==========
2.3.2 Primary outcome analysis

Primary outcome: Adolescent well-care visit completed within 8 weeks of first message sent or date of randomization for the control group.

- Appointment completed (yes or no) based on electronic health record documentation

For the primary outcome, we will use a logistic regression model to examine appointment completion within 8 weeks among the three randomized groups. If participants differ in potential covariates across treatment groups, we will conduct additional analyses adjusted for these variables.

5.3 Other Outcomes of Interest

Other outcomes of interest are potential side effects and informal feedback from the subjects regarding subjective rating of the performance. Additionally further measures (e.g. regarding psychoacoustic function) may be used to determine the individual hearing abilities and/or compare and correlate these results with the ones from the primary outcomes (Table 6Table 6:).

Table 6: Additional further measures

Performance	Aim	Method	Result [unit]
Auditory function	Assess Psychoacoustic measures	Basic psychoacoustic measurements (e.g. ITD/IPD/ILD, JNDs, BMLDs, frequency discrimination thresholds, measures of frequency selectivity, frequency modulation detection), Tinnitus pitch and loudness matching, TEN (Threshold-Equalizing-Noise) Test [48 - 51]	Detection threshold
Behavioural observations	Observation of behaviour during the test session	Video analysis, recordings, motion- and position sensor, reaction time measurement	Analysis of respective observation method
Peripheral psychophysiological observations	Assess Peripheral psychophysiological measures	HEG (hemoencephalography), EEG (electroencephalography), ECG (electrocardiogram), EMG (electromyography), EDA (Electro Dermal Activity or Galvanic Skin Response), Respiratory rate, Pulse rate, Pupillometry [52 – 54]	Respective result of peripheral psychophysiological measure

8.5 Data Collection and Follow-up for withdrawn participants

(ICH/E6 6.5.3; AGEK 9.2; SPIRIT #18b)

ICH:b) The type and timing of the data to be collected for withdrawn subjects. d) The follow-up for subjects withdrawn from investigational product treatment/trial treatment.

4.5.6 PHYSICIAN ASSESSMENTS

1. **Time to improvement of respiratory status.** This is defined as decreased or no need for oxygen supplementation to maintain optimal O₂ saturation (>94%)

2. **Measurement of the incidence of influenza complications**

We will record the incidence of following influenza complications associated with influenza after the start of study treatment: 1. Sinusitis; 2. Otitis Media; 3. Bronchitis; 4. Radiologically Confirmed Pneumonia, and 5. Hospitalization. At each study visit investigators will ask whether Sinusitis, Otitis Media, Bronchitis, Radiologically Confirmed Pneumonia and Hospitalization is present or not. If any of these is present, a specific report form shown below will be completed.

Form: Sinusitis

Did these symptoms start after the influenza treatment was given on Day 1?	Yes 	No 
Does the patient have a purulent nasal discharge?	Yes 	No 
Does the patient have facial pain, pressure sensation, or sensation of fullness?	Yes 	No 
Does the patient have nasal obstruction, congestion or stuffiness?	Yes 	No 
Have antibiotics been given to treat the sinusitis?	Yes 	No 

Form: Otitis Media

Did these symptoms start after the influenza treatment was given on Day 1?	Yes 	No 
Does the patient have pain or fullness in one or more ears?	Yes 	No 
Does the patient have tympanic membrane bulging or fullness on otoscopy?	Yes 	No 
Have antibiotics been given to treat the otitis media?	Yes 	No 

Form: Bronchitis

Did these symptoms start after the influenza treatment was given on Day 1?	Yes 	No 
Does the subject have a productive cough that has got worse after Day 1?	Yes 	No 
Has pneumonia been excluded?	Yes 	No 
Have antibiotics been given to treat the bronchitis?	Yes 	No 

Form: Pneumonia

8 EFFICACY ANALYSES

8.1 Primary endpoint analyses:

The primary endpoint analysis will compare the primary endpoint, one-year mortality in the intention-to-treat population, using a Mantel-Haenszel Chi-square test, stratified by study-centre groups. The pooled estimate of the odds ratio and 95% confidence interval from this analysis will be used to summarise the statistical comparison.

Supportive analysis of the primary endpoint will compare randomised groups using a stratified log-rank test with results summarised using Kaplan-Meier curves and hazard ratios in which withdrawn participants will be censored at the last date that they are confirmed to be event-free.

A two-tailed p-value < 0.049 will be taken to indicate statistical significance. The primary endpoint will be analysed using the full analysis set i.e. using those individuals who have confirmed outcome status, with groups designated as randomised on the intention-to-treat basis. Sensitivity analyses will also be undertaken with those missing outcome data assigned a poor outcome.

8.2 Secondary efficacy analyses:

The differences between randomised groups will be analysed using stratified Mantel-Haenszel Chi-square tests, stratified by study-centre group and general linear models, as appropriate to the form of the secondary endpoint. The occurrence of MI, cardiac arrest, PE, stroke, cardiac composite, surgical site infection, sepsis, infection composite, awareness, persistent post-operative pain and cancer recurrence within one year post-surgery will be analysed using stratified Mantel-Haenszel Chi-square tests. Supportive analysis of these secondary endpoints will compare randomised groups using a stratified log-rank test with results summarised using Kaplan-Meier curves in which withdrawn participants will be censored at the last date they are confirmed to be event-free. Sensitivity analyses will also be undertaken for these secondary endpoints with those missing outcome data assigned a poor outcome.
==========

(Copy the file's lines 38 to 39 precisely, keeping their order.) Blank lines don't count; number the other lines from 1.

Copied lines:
The primary endpoint analysis will compare the primary endpoint, one-year mortality in the intention-to-treat population, using a Mantel-Haenszel Chi-square test, stratified by study-centre groups. The pooled estimate of the odds ratio and 95% confidence interval from this analysis will be used to summarise the statistical comparison.

Supportive analysis of the primary endpoint will compare randomised groups using a stratified log-rank test with results summarised using Kaplan-Meier curves and hazard ratios in which withdrawn participants will be censored at the last date that they are confirmed to be event-free.